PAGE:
Premature aging syndromes in model organisms and humans provide insight into the mechanisms of natural aging. To the extent that progerias represent true acceleration of wildtype aging processes, they also draw our attention to genes that might someday be targeted by lifespan-enhancement strategies.

An excellent recent review from Navarro et al. covers a lot of ground on this subject, discussing many different human progeroid syndromes and focusing especially on the laminopathies, exemplified by Hutchinson-Gilford progeria:

Progeroid syndromes (PSs) constitute a group of disorders characterized by clinical features mimicking physiological aging at an early age. In some of these syndromes, biological hallmarks of aging are also present, whereas in others, a link with physiological aging, if any, remains to be elucidated. … [A]ll the characterized PSs enter in the field of rare monogenic disorders and several causative genes have been identified. These can be separated in subcategories corresponding to (i) genes encoding DNA repair factors, in particular, DNA helicases, and (ii) genes affecting the structure or post-translational maturation of lamin A, a major nuclear component. In addition, several animal models featuring premature aging have abnormal mitochondrial function or signal transduction between membrane receptors, nuclear regulatory proteins and mitochondria: no human pathological counterpart of these alterations has been found to date. … Recently, several studies allowed to establish a functional link between DNA repair and A-type lamins-associated syndromes, evidencing a relation between these syndromes, physiological aging and cancer. …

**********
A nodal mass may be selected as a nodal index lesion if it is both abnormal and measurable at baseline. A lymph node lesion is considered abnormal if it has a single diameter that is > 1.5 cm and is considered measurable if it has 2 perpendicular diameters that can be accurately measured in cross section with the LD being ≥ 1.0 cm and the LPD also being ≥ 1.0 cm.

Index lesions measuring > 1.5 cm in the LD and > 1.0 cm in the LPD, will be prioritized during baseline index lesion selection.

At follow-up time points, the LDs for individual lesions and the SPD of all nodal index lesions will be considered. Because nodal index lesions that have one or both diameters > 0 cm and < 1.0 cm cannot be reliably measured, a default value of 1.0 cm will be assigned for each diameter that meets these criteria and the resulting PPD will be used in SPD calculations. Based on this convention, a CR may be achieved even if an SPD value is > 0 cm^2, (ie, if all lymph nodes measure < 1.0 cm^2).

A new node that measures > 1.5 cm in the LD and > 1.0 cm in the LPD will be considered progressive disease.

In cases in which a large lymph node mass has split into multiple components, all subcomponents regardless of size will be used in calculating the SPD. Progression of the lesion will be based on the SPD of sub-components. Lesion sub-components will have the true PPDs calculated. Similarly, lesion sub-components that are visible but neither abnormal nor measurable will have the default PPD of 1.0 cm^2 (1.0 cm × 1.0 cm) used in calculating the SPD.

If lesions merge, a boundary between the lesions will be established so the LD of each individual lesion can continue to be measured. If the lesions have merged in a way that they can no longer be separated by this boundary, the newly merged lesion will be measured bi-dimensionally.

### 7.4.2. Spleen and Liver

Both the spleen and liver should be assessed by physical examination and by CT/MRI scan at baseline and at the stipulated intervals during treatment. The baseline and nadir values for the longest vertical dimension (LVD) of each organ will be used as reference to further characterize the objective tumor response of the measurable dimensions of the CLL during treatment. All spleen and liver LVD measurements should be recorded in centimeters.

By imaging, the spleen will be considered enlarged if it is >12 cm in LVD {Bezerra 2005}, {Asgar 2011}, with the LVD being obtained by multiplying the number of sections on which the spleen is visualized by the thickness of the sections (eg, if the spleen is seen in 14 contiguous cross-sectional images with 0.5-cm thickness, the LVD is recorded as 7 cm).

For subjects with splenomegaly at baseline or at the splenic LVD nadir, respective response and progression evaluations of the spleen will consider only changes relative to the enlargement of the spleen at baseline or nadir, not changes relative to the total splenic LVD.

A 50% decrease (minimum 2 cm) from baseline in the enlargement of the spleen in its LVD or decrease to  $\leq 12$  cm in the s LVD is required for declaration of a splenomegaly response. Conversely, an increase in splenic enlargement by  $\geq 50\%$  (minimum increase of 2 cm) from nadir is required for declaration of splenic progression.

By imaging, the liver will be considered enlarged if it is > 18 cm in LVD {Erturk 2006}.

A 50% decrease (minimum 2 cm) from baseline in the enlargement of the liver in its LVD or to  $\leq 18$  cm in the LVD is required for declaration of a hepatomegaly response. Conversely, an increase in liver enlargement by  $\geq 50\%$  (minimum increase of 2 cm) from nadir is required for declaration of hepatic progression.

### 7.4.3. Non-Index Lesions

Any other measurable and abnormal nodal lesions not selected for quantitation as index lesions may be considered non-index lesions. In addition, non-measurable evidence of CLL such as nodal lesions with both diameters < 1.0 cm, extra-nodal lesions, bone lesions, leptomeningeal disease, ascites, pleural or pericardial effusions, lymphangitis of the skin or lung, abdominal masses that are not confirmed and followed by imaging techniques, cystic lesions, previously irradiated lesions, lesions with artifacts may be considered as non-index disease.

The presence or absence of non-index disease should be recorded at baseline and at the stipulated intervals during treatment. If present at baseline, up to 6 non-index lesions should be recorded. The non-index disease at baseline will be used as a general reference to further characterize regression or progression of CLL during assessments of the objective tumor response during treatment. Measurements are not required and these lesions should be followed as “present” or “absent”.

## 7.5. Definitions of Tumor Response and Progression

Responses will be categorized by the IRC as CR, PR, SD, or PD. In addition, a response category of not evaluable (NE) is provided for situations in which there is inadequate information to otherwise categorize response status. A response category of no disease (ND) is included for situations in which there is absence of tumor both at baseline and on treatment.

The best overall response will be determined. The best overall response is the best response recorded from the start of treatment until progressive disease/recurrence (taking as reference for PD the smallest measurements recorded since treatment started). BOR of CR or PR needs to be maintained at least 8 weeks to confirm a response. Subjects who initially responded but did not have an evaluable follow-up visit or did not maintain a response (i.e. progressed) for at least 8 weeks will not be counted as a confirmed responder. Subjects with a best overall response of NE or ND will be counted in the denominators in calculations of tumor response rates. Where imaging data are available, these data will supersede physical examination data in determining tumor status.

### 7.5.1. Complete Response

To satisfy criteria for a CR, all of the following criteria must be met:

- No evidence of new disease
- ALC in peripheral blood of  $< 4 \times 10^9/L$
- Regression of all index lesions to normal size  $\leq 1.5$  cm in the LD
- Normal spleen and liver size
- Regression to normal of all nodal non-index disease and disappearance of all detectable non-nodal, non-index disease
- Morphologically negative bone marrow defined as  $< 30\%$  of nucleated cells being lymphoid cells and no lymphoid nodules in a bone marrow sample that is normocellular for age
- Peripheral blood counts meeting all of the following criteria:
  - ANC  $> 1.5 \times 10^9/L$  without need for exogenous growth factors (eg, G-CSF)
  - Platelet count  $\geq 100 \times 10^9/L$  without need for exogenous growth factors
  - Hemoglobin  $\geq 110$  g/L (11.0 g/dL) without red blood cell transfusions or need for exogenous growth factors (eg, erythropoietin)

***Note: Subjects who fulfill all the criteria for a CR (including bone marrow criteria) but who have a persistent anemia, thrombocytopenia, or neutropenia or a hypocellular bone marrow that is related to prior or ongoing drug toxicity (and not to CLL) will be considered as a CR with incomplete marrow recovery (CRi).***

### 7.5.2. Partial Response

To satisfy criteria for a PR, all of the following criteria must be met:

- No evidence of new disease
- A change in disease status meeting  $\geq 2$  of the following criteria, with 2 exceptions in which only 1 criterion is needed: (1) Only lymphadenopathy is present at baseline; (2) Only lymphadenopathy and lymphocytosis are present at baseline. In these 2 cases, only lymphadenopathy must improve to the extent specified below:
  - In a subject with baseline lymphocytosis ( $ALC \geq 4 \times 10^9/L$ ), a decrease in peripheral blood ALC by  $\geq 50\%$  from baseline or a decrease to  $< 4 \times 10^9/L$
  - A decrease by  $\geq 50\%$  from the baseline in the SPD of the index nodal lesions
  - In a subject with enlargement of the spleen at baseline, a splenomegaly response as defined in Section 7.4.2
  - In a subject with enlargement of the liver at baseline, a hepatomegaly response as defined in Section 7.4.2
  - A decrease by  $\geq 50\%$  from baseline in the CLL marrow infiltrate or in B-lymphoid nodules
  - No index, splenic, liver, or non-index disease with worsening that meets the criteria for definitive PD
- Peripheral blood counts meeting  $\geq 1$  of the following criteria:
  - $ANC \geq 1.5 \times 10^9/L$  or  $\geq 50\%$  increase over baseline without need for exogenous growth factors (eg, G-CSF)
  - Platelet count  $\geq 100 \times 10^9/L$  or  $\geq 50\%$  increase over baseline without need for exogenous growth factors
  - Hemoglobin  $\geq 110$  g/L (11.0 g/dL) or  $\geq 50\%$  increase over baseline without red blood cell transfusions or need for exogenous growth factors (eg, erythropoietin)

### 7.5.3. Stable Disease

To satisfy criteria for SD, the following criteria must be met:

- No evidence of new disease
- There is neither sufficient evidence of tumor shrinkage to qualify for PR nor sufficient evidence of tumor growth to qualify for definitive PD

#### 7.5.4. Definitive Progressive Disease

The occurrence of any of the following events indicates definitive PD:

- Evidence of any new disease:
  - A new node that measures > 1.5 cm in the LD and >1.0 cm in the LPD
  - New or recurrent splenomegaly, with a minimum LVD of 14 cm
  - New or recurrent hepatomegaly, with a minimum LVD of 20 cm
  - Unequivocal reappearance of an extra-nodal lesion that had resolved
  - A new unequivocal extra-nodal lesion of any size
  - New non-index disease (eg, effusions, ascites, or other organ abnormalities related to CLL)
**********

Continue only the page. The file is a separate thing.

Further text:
While I’m on the subject: There’s been some very good recent news on the Hutchinson-Gilford front. Farnesyltransferase inhibitors, a class of drugs originally developed to attack the Ras pathway in cancer, are showing great promise in reversing the nuclear abnormalities resulting from the underlying lamin A/C mutation. Often rare diseases don’t get very much attention from pharmaceutical developers, so it’s nice to know that HGPS patients and their families have some hope for a meaningful treatment.